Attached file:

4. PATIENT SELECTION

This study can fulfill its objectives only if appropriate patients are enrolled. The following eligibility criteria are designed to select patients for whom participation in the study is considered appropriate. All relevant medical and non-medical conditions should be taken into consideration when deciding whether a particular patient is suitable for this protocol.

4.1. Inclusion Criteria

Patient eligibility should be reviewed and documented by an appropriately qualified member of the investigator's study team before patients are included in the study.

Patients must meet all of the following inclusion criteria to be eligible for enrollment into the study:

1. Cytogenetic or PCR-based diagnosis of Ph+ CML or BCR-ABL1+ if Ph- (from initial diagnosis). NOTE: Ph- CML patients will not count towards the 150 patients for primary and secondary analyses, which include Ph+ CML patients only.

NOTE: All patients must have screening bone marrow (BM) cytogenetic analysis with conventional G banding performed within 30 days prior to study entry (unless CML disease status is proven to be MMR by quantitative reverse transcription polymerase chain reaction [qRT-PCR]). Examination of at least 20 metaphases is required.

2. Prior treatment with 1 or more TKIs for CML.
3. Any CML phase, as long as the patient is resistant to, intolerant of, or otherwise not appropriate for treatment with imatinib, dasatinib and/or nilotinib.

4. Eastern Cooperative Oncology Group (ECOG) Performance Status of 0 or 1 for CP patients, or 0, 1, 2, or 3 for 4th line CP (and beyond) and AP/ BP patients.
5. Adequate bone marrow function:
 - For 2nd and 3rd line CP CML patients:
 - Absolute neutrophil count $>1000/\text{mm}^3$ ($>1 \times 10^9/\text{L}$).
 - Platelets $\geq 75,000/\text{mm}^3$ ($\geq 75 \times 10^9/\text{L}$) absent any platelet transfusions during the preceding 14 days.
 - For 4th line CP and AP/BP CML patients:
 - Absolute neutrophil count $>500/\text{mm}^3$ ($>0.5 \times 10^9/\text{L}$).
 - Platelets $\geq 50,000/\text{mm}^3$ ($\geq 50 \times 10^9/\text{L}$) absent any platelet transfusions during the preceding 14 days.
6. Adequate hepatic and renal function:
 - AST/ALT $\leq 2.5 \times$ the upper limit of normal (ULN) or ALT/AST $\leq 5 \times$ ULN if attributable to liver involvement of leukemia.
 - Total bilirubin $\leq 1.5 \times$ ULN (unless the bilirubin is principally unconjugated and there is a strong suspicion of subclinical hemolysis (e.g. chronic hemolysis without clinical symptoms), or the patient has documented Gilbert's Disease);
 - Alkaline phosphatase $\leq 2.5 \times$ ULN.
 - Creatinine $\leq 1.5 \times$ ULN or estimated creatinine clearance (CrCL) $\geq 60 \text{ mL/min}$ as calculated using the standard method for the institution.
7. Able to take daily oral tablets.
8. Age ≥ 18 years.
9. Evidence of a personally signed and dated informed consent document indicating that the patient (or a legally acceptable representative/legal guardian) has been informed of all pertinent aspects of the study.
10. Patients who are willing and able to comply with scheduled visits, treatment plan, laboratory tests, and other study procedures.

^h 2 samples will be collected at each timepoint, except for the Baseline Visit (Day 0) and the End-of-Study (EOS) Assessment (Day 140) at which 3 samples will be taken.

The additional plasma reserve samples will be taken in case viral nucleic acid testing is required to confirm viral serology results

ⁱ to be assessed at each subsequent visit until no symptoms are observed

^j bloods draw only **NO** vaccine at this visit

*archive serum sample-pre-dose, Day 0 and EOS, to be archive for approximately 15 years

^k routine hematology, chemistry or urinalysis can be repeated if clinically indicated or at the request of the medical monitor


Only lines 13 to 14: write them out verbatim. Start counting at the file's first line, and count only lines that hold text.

 - Absolute neutrophil count $>1000/\text{mm}^3$ ($>1 \times 10^9/\text{L}$).
 - Platelets $\geq 75,000/\text{mm}^3$ ($\geq 75 \times 10^9/\text{L}$) absent any platelet transfusions during the preceding 14 days.